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Healthcare Transparency Issues in Washington Spotlight

June 26, 2019

united states capitol

Author

Craig Wilson, JD, MPA
Director, Health Policy
501-526-2244
cwilson@achi.net

 

Federal healthcare transparency efforts are in full swing following President Trump’s issue of an executive order Monday, June 24, directing administration officials to issue rules requiring: (1) publication by hospitals of amounts negotiated with insurers; 2) disclosure of out-of-pocket costs to patients by providers and insurers before the patients receive care; (3) consolidation of quality measures across healthcare programs; and (4) provision by Medicare and Medicaid officials of de-identified data to researchers.

The executive order comes during Senate deliberations on the bipartisan-sponsored Lower Health Care Costs Act of 2019, which focuses on surprise billing and drug pricing but includes provisions that would create a national all-payer claims database (APCD) and could enhance state-based APCDs with self-funded health plan data. Currently, states are federally pre-empted from mandating that self-funded health plans contribute data to state-based APCDs, including the one in Arkansas administered by the Arkansas Center for Health Improvement with oversight by the Arkansas Insurance Department. A federal effort could resolve this data challenge for state APCDs.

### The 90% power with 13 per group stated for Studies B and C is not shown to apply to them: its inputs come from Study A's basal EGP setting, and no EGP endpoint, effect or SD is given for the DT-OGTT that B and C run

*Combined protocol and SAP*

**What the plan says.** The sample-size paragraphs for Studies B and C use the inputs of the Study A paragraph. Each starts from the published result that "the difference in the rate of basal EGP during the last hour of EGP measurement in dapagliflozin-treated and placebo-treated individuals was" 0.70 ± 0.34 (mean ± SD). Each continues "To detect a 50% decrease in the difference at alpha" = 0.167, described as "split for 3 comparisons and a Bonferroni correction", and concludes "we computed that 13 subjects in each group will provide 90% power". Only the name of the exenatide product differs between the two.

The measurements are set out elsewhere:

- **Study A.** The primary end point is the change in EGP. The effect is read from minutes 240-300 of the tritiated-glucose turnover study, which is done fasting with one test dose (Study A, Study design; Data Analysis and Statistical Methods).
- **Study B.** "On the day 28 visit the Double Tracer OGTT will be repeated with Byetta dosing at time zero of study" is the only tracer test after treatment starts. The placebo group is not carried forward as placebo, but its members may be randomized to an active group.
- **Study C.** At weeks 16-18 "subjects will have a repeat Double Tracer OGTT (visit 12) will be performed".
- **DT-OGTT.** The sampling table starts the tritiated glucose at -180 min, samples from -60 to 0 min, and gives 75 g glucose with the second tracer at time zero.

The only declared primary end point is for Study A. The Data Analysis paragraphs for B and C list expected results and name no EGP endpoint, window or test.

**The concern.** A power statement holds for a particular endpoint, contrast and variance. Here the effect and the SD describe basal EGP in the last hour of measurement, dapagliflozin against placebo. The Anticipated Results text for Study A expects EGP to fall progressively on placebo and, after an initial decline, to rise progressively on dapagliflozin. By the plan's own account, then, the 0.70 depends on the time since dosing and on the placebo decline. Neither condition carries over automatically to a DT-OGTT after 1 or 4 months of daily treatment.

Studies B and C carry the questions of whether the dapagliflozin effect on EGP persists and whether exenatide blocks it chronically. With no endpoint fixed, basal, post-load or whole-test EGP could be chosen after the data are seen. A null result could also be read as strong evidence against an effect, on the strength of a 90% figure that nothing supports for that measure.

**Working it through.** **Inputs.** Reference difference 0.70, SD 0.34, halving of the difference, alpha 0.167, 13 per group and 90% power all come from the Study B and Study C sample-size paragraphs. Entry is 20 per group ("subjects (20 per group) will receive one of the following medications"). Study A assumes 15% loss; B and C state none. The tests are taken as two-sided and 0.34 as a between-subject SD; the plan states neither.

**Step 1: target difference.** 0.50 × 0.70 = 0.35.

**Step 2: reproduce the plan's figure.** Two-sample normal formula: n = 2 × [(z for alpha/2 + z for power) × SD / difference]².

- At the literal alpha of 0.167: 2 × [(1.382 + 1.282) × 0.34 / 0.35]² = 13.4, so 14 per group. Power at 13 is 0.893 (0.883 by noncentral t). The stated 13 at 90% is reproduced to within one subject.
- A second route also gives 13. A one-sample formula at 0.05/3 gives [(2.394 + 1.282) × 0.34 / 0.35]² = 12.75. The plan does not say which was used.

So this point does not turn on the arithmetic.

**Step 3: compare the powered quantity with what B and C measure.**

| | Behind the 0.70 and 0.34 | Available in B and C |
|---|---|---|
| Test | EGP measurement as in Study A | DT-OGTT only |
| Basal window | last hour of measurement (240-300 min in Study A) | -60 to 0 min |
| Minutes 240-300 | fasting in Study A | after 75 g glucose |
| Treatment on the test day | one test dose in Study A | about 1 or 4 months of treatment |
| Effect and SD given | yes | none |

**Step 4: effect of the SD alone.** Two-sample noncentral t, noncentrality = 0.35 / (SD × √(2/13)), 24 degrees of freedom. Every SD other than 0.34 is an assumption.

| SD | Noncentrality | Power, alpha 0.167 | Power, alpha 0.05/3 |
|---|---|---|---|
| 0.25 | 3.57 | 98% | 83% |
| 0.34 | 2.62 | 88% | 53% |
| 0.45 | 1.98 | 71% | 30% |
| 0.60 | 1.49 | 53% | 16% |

Since Jan 1, 2019, hospitals have been required by the federal government to post their charges online. This requirement is intended to promote transparency, but in reality, this information is not very useful to consumers because what is charged is usually not the same as what is paid. Some states and private companies have begun providing more useful information by creating websites that list median prices paid for certain procedures at hospitals, such as My Medical Shopper, a privately operated website that uses data obtained from the Arkansas APCD and other sources.

Hospital groups have expressed concerns about publishing negotiated amounts, noting Federal Trade Commission statements that this could result in increased spending. Insurers have suggested that requiring disclosure of negotiated amounts distracts from the trend of paying for value rather than volume and perpetuates the old fee-for-service system. Proposed federal regulations will set forth the level of detail that hospitals and insurers will be required to disclose.

In any event, federal officials should carefully consider requirements to disclose negotiated amounts in isolation without some quality component. Higher negotiated amounts do not always equate to better quality. Conversely, lower negotiated amounts do not always equate to poorer quality. Transparency is a good thing, but it will be important to disclose data in a way that can be meaningful for consumers, researchers, and policymakers.